So if sharing online is about validation, what if the objects being shared are for sale, and you stand to benefit from their sale? Does money always ruin it?There is a lot of sharing and curating going on of objects that are available for sale somewhere. See Svpply, Fancy, Pinterest, large swaths of Tumblr, Polyvore, Delicious, Wanelo. Users of services like these are gaining followers and influence, expressing and discovering themselves, and having fun, but they aren’t benefiting financially from their curation. Some would say it would be a conflict of interest for them to do so, or would result in less compelling content. Or take the fun out of it. Or feel spammy.
The discouragement of self-promotion is one reason why Pinterest works so well, and why it’s often more compelling to follow someone’s favorites on Etsy than it is to follow the items they’re selling. When someone other than the seller says a thing is good, people listen. If a lot of people say a thing is good, even better. Especially if those people have influence. This is also a really simple way to think about the basis of PageRank.
It makes sense when you think about it. An endorsement from someone with nothing material to gain from the endorsement is more compelling and trustworthy than one from the person doing the selling, particularly if you know or admire the endorser. Someone constantly pushing what they’re selling is like someone who talks about him or herself all the time: boring, and suspect. Big brands have gradually figured this out as they learn how to talk to people on the internet.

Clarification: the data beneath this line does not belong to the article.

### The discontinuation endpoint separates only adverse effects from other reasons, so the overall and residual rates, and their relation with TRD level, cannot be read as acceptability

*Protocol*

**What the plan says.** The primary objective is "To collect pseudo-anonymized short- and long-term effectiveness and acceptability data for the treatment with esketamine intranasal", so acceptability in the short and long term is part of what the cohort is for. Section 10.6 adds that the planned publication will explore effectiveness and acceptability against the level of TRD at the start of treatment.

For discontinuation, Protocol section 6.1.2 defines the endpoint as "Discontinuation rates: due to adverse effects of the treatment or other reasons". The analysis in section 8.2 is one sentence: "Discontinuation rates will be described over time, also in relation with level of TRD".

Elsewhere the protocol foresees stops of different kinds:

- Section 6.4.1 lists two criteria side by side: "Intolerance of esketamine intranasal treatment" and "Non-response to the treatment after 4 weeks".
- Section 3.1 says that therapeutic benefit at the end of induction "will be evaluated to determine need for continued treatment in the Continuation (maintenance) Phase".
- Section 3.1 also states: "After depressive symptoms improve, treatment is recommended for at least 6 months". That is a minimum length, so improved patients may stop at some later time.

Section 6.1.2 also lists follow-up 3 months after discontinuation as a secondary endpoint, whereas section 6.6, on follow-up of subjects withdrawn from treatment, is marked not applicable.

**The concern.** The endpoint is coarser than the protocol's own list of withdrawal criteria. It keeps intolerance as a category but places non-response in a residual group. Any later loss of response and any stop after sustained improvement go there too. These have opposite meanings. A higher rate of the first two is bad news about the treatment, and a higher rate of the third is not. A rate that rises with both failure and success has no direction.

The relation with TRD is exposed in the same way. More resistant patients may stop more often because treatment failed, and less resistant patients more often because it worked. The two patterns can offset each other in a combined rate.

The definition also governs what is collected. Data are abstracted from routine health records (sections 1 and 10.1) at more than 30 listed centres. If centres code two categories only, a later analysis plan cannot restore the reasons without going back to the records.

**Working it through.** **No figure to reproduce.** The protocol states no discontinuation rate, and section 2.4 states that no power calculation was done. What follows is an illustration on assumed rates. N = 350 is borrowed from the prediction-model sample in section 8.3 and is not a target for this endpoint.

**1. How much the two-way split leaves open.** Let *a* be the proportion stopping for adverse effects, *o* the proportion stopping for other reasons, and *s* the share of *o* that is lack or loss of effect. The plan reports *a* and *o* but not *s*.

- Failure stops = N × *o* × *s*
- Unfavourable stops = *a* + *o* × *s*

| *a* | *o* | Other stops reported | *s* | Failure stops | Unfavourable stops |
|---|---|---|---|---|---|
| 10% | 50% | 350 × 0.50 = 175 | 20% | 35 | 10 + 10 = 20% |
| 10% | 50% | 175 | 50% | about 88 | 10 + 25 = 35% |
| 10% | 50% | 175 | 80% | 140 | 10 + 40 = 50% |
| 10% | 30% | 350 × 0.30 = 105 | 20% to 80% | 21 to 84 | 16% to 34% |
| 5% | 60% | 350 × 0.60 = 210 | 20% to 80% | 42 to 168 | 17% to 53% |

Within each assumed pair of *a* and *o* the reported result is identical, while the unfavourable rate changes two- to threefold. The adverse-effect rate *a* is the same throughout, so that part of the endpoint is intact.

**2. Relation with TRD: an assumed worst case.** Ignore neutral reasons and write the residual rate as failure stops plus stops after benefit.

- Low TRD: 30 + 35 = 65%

So what if the people you followed for their good taste made money when you bought something they shared? Would it change your perception of their curation? I wonder if such a system would ultimately ruin good curation or further motivate it.
The closest thing I know of to this currently is ShopSense from ShopStyle. Its users are proprietors of fashion blogs and editorial properties—people who, for me anyway, don’t have nearly the authority and influence as the people I follow on Etsy and elsewhere. There must also be some interesting Amazon Associates sites out there.
The experience I’m thinking of though is more like what you get when you keep up with a really well-curated vintage shop on Etsy (there are many; see my favorites). The shop owner obviously has a financial incentive for their work, but is also just genuinely excited to share the discoveries they’ve made.